Wine 101: What is Wine?

4. Tannins
Tannins come from the seeds and skins of grapes -- and stems, too if they’re added while the wine is still fermenting—as well as from wooden barrels that can be used to age wines. The tannin in wines acts as a preservative and, along with acidity, is referred to as the structure of a wine. Tannins make your mouth pucker, your gums feel fuzzy, and your mouth feel dry.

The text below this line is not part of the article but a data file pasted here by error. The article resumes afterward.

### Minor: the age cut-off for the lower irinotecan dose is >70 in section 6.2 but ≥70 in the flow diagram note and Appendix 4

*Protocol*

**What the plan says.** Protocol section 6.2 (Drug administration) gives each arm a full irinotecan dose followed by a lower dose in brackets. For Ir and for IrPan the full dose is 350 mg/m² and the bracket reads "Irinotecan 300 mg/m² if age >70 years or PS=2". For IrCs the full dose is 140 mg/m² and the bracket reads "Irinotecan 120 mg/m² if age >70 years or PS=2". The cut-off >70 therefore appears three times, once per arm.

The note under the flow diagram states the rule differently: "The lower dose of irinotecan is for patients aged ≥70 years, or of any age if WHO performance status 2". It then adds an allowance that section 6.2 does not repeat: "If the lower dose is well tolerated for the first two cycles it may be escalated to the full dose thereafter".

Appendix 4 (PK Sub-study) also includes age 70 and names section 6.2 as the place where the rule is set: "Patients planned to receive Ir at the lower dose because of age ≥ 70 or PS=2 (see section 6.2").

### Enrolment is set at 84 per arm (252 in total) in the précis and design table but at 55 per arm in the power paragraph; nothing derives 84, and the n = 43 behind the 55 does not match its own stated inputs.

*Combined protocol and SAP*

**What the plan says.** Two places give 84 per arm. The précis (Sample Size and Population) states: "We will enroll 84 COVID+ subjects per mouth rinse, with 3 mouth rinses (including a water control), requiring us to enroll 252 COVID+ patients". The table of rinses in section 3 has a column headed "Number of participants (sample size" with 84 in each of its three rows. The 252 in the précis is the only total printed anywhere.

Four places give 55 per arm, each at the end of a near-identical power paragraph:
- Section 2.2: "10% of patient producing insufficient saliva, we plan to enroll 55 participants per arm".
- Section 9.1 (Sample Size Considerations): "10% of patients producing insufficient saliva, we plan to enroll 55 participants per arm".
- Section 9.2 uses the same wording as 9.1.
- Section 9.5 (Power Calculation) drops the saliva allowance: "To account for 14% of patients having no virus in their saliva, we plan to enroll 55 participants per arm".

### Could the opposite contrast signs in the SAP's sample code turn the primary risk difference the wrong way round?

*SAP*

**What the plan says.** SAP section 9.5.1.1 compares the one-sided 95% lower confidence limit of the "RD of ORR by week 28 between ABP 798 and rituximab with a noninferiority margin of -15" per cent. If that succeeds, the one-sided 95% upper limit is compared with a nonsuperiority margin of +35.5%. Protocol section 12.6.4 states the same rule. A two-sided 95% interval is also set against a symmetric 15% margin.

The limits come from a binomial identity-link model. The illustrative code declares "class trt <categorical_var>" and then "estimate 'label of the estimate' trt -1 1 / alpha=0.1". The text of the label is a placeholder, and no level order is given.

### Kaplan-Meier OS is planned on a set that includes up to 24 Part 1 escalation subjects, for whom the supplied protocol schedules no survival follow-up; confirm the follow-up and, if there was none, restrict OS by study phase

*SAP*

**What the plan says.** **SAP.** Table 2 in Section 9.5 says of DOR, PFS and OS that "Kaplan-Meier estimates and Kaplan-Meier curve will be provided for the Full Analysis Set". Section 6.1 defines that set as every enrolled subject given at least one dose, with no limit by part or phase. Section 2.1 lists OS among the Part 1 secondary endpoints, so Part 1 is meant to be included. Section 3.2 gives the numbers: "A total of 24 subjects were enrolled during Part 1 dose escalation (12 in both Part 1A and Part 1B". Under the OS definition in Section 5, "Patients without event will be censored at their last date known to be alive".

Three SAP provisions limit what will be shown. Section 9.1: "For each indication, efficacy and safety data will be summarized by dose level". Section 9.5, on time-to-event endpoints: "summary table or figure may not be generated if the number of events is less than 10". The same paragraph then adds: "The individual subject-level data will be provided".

You can probably see already that having the right balance between drying tannins and mouthwatering acids is pretty important. Tannins can also be added to wines in powder form. Of course, some wines display a high level of tannins—usually red wines, such as Cabernet Sauvignon, Syrah and Nebbiolo as well as the red wines from Bordeaux and red wines from Tuscany, Italy, known Super Tuscans.

Next: Additives »

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